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Conversations with Dr Hasri Samion and Dr Farina Mohd Salleh

Rohini K

In conjunction with World Patient Safety Day (WPSD) 2020, QUASR is organizing a series of interviews with healthcare leaders to share their thoughts and to join the call for action to protect and support health workers. Our final interview in the series is with Dr. Hasri Samion and Dr. Farina Mohd Salleh from the National Heart Institute of Malaysia (IJN).

Dr Hasri Samion, MD, M.Med, FNHAM, FAsCC  is the Chief Clinical Officer & Senior Consultant Paediatric Cardiologist, IJN. Dr Hasri’s specialities are Paediatric Cardiology, Interventional paediatric cardiology and Paediatric electrophysiology and pacing.

Dr Farina Mohd Salleh, M, M.Med is the Director of Quality and Emergency Physician & Manager, Observation & Emergency Department, IJN. Dr Farina is the Chair of Quality & Patient Safety Committee and Chair of Medication Safety Group in IJN. Prior to joining IJN in 2015, Dr Farina was an Emergency Physician at the Emergency & Trauma Department, Sungai Buloh Hospital. She is a recipient of Excellent Service Award from Ministry of Health Malaysia.

In this interview, Dr. Hasri and Dr. Farina share with us IJN’s safety culture and its roles and experience in managing patient and staff safety during this pandemic as a tertiary referral heart center. While it is important to be prepared for a crisis, being able to adapt quickly to new diseases and changing environment is just as crucial. Last but not the least, a valuable lesson learned is taking the opportunity during the lockdown period when the patient load was low to improve and redesign processes. This is an approach another hospital can emulate.

We take this opportunity to thank Dr Hasri and Dr Farina for their generous sharing.

Here is a video excerpt from the interview with Dr. Hasri and Dr. Farina

On health worker safety

Dr Hasri believes that staff safety should be within the patient safety framework and patient safety initiatives. Without healthy staff, patient safety initiatives could not be successfully implemented. Achieving health work safety is also a shared responsibility of all health workers, while management should give full support to provide a safe working environment throughout the organisation.

“Staff safety should be within the patient safety framework”

On protecting staff from safety risks, Dr Hasri’s view is that all healthcare organisations should set up an occupational safety & health (OSH) unit to look after staff safety and wellbeing. At the same time, staff at all levels of care need to be aware of the risk of infections. There are several ways to ensure staff safety during a pandemic, such as through education and training, proper and adequate PPE, screening and testing, staff engagement, effective communication and continuous support from the leadership team.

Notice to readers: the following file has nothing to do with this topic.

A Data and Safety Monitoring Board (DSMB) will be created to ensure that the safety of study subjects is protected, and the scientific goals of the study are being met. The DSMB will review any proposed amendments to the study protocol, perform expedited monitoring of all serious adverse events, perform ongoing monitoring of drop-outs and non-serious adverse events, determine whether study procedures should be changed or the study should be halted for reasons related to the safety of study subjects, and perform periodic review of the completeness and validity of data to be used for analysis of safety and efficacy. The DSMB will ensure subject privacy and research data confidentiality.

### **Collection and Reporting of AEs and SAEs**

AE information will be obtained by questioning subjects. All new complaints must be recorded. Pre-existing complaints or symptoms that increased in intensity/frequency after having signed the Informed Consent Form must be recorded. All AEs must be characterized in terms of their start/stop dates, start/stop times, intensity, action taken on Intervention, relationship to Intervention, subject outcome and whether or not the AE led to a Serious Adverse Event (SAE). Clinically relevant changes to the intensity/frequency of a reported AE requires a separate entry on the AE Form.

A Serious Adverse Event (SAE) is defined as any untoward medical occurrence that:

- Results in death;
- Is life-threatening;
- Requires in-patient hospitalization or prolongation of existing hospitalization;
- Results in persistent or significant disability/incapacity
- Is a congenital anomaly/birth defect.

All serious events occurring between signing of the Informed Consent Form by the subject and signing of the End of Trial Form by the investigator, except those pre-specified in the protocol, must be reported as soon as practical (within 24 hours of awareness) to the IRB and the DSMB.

IJN’s safety culture

Safety culture is not something that can happen overnight, said Dr Farina. It is cultivated over many years, not only to reach a certain level of safety culture, but also to nurture new staff into the organisation’s culture. It is a continuous process. For IJN, the basic quality and safety structure should include local and international accreditations. That is the baseline or reference point for IJN in terms of how safety is practiced all over the world. We want to standardise safety processes and adopt best practices in IJN, said Dr Farina.

“Knowing your weaknesses, addressing them, working together on process improvement, analysing data and continuously improving. That is the safety culture in IJN”

According to Dr Farina, it is very important to have a single culture of safety – something simple and everyone understands the principles. A safety culture should trickle down from the top, with support from the management team down to every staff, whether they are clinical or non-clinical. IJN has specific goals for patient safety that include elements of staff safety as well. 

Having a healthy environment, adequate and skilled manpower, clear responsibility for care givers and effective communication, as well as creating the concept of shared patients, are essential to delivering safe and good quality care, added Dr Hasri.

Initial response to Covid-19, reopening and new norm

IJN has an infection control committee (ICC) that conducts regular surveillance of any acquired infections in the hospital. When Covid-19 cases first surfaced in Malaysia, IJN set up a task force to focus on containment and early detection processes, as well as setting up screening and testing facilities for patients. The next step was educating staff on appropriate PPE, planning for manpower needs, expanding the ICC team and ensuring new operating procedures are in place.